One Tip for Handling Your First Month as a University Student
You're being bombarded with enough info as it is, so I chose my one most favourite tip.
Right now, thousands of students across Canada are settling into new homes and routines as they start their long-awaited first year of university.
If you're one of those students, you probably have a lot going on — both emotionally and logistically. Every unit, department, and group on campus is eager to take advantage of the back-to-school buzz. There are activities around every corner, orientations, checklists, socials, and an ungodly amount of posters and flyers advertising even more stuff.
It's enough to overwhelm even the biggest extrovert.
I don't want to add to the overload. You've got plenty of information and unsolicited advice flying at you. So I've distilled my years of experience into one single tip you can easily remember and follow to help you handle your first month as a university student.
Single-tasking is your best friend.
That’s it. That’s the tip. If you were reading just to discover the one, magic secret contained in this article, you can stop reading now. This is it, my one, most favourite tip for handling your first month as a university student: single-tasking is your best friend.
It works for everything. Whatever you're about to do — school work or socializing, self-care, or self-discovery — choose how you want to spend your time, and then spend it that way. Give your full focus to whatever you're doing, even if you have to get outside your comfort zone to do so.
I'm cutting straight to the chase, because just knowing this tip isn’t enough. It’s the type of tough lesson you have to actually put into practice before you properly learn it.
And it is tough, because I don’t know about you, but I always got the impression growing up that being a well-rounded superstar was clearly the best way to get ahead in any career. I guess that was the message I got from TV and movies, and what I heard and saw around me.
But there’s a lot of research out there now showing that multi-tasking doesn’t work; in fact, even the knowledge of an unread email in your inbox can lower your effective IQ by 10 points.
For me, this was bad news. Multi-tasking has been (and still, to a large extent, is) engrained in me from a young age — at least since I was 13 years old and hopping between multiple MSN Messenger chat windows, carrying on several conversations while also mediating a fight between my younger brother and sister. I always felt so efficient, juggling tasks and switching between them at high speeds.
Yet, as intoxicating as that high-speed juggling can be, there’s a quiet power in the different kind of efficiency single-tasking provides.
The system is stacked against you. If you’re taking the “standard” course load, you’ll be studying five subjects at once. At the same time, you’re expected to begin the massive task of discovering yourself in the new light of independence that comes with leaving home, or starting a new chapter. On top of that, you might have work or volunteer responsibilities to juggle.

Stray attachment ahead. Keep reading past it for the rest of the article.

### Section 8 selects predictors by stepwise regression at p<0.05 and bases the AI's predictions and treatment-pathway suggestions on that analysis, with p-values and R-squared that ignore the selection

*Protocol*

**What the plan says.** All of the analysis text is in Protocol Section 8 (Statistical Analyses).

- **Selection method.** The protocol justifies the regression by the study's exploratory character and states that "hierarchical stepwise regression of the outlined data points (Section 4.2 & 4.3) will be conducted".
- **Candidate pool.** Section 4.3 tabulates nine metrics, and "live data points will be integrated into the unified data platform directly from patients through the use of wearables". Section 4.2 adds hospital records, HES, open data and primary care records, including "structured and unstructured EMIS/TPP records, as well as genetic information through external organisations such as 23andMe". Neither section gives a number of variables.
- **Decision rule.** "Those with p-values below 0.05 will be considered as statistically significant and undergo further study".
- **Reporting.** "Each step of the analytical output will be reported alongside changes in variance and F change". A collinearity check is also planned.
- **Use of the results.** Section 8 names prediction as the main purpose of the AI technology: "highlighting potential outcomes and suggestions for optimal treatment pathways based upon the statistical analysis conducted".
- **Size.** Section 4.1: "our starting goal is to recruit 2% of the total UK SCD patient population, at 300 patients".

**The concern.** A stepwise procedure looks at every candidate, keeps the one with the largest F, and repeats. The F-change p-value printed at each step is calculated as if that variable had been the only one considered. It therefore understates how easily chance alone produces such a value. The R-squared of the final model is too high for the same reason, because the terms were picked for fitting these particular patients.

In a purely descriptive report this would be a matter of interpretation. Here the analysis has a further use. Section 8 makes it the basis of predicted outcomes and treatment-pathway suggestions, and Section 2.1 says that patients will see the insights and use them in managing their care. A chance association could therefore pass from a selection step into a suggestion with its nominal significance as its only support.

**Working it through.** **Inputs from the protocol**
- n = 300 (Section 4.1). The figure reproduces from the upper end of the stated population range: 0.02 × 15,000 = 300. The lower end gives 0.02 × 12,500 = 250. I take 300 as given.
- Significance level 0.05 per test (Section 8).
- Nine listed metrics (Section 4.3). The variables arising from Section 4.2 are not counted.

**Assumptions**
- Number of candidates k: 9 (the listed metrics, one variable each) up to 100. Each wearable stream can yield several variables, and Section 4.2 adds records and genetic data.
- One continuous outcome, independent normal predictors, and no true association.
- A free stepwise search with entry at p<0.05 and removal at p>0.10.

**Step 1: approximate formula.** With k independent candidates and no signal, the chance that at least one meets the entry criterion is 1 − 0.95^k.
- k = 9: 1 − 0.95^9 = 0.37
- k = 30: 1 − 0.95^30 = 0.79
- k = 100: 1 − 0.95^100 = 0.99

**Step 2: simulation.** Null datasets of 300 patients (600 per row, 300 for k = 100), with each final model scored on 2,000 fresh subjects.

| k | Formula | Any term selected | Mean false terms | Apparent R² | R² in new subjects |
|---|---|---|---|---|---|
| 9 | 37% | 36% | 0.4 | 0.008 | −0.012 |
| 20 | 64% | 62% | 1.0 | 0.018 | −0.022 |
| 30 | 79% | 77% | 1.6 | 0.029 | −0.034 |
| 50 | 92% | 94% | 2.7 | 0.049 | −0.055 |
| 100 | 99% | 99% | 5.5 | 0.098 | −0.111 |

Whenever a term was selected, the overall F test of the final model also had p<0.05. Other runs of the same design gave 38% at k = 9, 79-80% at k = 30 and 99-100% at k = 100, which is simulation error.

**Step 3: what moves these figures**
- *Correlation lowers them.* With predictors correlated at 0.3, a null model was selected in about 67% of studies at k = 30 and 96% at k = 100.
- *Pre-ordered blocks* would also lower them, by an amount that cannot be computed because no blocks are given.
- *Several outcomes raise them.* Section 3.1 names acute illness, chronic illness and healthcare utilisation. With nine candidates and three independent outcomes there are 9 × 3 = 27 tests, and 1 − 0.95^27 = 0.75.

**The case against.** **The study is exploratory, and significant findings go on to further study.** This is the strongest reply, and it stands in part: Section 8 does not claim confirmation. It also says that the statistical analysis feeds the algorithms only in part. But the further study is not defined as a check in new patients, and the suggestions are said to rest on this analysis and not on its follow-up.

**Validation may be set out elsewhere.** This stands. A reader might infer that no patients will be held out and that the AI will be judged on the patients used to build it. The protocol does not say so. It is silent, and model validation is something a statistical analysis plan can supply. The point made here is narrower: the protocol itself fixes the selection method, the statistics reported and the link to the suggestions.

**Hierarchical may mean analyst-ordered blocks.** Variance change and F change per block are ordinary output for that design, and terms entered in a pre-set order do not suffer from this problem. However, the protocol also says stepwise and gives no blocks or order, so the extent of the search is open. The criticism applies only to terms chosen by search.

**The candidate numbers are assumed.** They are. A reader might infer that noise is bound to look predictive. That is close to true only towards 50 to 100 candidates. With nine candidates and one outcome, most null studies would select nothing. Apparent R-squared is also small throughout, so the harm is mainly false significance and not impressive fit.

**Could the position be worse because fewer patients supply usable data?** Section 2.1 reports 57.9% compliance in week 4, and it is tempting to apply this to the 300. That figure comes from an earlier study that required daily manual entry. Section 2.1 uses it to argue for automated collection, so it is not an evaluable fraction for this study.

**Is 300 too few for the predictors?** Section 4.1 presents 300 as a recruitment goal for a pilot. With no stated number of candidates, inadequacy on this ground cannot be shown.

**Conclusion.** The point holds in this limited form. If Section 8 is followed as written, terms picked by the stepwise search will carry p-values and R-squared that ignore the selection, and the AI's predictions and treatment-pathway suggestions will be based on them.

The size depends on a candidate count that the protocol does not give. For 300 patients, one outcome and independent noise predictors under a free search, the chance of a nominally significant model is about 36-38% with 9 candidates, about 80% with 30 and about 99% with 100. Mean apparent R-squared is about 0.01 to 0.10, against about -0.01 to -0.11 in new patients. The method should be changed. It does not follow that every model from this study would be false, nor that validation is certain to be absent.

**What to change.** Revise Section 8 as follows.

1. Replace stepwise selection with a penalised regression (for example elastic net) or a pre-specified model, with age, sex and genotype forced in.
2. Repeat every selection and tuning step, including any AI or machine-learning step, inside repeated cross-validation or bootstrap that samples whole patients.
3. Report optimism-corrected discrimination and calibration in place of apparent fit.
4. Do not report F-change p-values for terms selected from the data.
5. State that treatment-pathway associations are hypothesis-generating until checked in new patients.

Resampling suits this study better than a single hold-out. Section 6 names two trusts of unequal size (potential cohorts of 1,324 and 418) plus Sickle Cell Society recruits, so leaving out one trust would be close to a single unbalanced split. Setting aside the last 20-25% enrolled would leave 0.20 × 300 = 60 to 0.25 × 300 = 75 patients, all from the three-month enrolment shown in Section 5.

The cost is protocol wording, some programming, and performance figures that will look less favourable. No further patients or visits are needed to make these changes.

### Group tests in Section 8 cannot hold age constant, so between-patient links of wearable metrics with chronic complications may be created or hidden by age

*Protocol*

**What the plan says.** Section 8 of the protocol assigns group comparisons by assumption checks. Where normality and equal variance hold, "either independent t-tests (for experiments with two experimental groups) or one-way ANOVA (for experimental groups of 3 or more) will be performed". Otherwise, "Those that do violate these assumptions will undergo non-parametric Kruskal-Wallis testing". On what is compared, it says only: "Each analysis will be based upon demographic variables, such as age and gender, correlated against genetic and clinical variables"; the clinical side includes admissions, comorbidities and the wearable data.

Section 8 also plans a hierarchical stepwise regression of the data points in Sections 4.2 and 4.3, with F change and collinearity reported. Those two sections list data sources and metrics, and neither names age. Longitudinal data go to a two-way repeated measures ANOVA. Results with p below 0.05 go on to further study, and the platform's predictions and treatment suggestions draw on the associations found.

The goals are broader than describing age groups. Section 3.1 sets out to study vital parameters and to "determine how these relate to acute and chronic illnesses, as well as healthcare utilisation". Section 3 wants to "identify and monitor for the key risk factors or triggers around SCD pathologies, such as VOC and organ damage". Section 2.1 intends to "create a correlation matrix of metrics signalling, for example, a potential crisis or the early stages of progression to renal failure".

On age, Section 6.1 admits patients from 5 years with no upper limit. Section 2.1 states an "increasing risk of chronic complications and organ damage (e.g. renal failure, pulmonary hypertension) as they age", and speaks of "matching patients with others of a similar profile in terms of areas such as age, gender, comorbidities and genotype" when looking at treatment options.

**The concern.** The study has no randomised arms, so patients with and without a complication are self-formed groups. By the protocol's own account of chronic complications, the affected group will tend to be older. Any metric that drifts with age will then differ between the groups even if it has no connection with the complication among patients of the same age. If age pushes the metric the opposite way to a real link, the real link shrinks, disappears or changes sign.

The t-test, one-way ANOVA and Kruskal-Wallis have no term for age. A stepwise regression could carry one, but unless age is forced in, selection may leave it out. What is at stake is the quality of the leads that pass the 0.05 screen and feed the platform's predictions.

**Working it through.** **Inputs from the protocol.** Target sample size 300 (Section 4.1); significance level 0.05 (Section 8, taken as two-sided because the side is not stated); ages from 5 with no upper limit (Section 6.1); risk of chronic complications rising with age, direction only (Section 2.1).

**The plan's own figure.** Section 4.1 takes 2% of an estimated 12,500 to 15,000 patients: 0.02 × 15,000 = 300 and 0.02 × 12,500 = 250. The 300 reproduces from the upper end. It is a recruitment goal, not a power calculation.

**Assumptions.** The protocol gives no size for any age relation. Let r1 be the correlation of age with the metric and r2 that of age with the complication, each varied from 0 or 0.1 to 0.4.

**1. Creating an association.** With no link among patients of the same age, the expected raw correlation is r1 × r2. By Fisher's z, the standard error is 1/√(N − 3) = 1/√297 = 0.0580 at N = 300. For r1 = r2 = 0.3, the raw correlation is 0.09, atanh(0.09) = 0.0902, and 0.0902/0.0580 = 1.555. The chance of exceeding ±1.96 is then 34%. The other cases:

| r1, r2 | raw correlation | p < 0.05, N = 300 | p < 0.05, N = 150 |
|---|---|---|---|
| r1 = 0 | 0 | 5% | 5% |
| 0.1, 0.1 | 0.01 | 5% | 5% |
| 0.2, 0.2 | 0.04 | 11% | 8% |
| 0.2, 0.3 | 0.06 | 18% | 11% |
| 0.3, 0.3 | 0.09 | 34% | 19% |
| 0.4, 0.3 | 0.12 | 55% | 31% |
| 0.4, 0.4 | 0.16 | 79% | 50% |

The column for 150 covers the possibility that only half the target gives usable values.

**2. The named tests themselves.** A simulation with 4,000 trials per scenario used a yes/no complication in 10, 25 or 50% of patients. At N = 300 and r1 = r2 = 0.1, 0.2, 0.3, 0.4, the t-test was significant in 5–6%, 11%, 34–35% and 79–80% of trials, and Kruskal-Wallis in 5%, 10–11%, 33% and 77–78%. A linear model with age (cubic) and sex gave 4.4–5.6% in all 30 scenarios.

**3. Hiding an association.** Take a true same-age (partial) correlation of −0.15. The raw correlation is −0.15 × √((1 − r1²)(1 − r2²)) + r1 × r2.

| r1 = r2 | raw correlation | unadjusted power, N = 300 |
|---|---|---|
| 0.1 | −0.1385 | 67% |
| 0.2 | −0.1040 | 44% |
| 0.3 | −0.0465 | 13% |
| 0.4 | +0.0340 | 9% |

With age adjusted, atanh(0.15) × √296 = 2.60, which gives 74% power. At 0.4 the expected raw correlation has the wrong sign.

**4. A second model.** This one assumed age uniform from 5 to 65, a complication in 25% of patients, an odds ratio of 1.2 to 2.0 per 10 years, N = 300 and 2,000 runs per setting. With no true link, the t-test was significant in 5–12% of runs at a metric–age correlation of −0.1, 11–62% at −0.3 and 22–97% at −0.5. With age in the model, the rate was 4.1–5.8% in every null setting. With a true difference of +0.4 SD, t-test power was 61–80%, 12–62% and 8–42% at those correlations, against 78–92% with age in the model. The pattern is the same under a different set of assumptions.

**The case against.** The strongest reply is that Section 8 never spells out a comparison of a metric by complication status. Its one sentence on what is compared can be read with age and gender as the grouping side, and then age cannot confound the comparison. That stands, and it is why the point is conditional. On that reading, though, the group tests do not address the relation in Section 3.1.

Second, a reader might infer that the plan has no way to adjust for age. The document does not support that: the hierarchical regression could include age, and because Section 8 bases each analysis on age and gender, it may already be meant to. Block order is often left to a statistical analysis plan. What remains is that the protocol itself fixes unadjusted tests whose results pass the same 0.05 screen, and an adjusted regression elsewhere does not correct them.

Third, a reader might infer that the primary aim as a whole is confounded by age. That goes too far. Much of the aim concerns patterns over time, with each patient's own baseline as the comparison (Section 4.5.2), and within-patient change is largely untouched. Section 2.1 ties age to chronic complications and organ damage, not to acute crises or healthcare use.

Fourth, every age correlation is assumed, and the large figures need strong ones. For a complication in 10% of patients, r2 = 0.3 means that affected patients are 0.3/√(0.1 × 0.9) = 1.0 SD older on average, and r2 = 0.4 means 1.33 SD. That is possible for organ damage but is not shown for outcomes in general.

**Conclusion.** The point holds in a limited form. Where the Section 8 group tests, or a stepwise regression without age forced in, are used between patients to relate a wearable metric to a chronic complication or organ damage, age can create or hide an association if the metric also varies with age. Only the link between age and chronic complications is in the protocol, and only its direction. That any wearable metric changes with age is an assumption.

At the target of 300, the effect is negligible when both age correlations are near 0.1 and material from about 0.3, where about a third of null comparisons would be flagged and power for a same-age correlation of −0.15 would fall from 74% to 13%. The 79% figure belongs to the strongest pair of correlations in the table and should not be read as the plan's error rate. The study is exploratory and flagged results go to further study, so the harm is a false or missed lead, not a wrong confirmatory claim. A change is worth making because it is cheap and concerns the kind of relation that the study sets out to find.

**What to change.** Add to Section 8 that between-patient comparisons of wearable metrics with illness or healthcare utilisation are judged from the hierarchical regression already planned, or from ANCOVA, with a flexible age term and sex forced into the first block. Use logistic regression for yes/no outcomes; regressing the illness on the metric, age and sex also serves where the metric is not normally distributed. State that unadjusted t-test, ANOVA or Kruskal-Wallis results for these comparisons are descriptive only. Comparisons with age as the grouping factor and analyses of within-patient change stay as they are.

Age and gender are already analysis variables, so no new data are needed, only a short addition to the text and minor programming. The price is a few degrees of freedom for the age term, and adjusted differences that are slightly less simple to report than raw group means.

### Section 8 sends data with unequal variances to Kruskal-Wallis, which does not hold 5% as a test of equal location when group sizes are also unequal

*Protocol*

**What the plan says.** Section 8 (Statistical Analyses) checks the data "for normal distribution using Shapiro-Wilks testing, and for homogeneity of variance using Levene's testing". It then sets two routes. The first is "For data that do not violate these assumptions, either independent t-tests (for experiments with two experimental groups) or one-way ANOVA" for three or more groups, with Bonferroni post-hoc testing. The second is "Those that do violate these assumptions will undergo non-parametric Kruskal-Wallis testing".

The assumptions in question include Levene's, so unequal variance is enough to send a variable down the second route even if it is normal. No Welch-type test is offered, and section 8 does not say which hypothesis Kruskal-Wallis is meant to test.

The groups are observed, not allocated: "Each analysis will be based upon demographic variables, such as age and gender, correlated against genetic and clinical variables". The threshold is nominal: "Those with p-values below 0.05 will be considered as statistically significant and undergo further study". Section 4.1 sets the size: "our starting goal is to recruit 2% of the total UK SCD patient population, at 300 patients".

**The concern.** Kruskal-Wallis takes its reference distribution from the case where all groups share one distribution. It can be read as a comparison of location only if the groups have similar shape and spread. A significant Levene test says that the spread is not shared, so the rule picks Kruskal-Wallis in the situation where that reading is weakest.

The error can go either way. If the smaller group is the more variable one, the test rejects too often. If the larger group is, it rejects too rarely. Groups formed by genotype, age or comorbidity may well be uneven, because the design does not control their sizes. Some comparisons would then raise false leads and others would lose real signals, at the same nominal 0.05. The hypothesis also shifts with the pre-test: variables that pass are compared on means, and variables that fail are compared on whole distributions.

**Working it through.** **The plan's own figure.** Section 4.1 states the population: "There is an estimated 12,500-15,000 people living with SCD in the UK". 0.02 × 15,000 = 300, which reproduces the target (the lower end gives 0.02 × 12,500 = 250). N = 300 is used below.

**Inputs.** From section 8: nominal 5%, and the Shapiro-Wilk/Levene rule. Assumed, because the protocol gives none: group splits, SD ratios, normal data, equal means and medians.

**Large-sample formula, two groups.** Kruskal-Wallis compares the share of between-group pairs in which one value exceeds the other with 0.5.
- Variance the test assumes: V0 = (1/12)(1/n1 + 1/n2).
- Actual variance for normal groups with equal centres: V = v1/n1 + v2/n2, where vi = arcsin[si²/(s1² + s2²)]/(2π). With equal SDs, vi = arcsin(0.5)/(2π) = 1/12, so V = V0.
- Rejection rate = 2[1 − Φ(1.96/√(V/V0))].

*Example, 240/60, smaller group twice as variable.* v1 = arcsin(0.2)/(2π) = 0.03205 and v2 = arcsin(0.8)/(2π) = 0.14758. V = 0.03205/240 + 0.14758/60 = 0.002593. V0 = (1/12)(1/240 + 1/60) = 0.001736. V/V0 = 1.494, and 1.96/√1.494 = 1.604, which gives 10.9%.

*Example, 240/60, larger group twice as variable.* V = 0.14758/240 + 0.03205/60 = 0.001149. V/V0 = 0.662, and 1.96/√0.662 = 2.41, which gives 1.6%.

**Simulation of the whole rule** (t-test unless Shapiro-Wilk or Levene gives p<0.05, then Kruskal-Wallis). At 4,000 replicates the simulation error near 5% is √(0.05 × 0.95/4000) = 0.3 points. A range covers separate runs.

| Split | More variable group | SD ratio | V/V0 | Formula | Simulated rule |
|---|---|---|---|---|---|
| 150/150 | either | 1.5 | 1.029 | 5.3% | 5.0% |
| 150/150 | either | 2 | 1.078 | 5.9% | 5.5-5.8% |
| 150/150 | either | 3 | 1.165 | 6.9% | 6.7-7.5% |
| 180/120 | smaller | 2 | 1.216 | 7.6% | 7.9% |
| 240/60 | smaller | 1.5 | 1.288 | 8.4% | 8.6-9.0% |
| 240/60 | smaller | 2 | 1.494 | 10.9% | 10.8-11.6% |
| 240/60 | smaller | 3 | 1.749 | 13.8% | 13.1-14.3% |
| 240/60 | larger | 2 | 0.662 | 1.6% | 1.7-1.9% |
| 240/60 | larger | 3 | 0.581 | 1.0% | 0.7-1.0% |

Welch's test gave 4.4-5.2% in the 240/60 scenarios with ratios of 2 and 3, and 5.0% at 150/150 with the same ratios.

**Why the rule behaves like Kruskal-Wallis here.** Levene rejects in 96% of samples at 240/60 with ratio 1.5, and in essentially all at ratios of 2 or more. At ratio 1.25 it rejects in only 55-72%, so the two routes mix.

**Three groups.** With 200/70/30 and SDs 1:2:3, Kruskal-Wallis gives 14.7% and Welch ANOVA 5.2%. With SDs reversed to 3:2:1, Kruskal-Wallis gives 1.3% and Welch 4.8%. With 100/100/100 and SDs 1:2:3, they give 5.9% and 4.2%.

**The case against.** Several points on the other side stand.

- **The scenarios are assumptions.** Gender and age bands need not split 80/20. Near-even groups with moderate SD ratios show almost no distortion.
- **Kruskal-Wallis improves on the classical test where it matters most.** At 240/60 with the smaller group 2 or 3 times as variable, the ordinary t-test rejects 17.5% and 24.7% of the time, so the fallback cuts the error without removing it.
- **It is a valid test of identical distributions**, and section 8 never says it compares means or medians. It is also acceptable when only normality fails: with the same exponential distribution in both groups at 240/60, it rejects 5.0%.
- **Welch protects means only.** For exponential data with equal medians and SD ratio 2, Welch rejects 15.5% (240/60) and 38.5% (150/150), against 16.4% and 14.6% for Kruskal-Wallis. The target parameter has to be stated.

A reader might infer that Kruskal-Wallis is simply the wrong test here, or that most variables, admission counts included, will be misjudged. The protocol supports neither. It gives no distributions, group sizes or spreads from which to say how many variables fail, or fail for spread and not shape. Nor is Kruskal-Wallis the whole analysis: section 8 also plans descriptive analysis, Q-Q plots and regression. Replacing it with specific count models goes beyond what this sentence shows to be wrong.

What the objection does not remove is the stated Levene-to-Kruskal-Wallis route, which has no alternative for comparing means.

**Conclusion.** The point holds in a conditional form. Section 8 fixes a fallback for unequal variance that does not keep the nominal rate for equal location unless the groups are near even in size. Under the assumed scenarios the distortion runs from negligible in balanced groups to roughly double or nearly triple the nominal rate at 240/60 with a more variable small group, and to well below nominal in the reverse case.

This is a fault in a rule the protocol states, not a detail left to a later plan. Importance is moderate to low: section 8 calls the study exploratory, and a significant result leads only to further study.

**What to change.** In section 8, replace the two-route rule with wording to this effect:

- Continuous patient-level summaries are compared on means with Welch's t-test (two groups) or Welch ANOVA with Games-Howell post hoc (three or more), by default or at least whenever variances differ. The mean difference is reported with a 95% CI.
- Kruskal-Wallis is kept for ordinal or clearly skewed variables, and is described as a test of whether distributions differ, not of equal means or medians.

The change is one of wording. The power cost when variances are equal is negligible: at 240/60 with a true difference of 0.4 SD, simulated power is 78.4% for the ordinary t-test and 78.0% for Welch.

In these circumstances, it can be difficult to avoid multi-tasking altogether. That’s why it helps to know small steps you can take to build a single-tasking mindset, even if you can't yet eliminate multi-tasking entirely.
Building Single-Tasking into Your First Month
You might be thinking… How am I supposed to do only one thing at a time, when I have so much to see and do and get done!?
The answer is easy: you won’t. You won’t get it perfect right away. If you can learn that lesson now, it’ll help you for years to come. But even though you won’t become a perfect single-tasker overnight, it’s worth building your habits and routines with single-tasking in mind.
Here are some examples of how you might do that:
- Attend your classes, and pay attention. Sure, you can skip class and teach yourself the material — but most of the time, your best bet is going to class and listening. Thanks to the Internet, anyone can access the materials online to teach themselves anything. You're paying to hear about it from the actual experts. If you find you can’t learn from a certain professor, don’t take the course from them (although occasionally you may not have a choice). But if you’re attending class and doing other things instead of paying attention, you’re throwing away time as well as money.
- Don’t skip the social life. Maybe this isn’t an issue for you, but if you’re booking yourself solid with solo library dates… you need to pencil in some pal time. Studying nonstop always leads to burnouts. Schedule time to recharge with some social contact, because you won’t be doing yourself any favours by trying to go without it. Then, let yourself single-task some socialization time, without getting distracted by your school work. Letting yourself truly connect with friends will leave you refreshed and ready to tackle your assignments tomorrow.
- Make time for little moments. Whether it’s morning yoga, a weekly volunteer gig, weekday afternoons writing at a café, or your own unique habit — one of the most beautiful parts of newfound independence is the curation of little moments for ourselves, the ones that rejuvenate us and gently form the routines we hope to build our lives on. Claiming those moments, and not allowing the distractions of school and social lives and responsibilities to sidetrack them, is what single-tasking is all about.
It takes time.
It'd be easy to let the overwhelming trick you into a lifetime of multi-tasking: always busy, never productive. Many people have fallen into that trap. But if you can start out your university years with the goal of always focusing on one thing at a time, you'll graduate with habits that will take you far.
Though it's my one, most favourite tip — it's no magic bullet. The next few years are going to take work, no matter what.
Just remember: take it one thing at a time.
You'll be fine.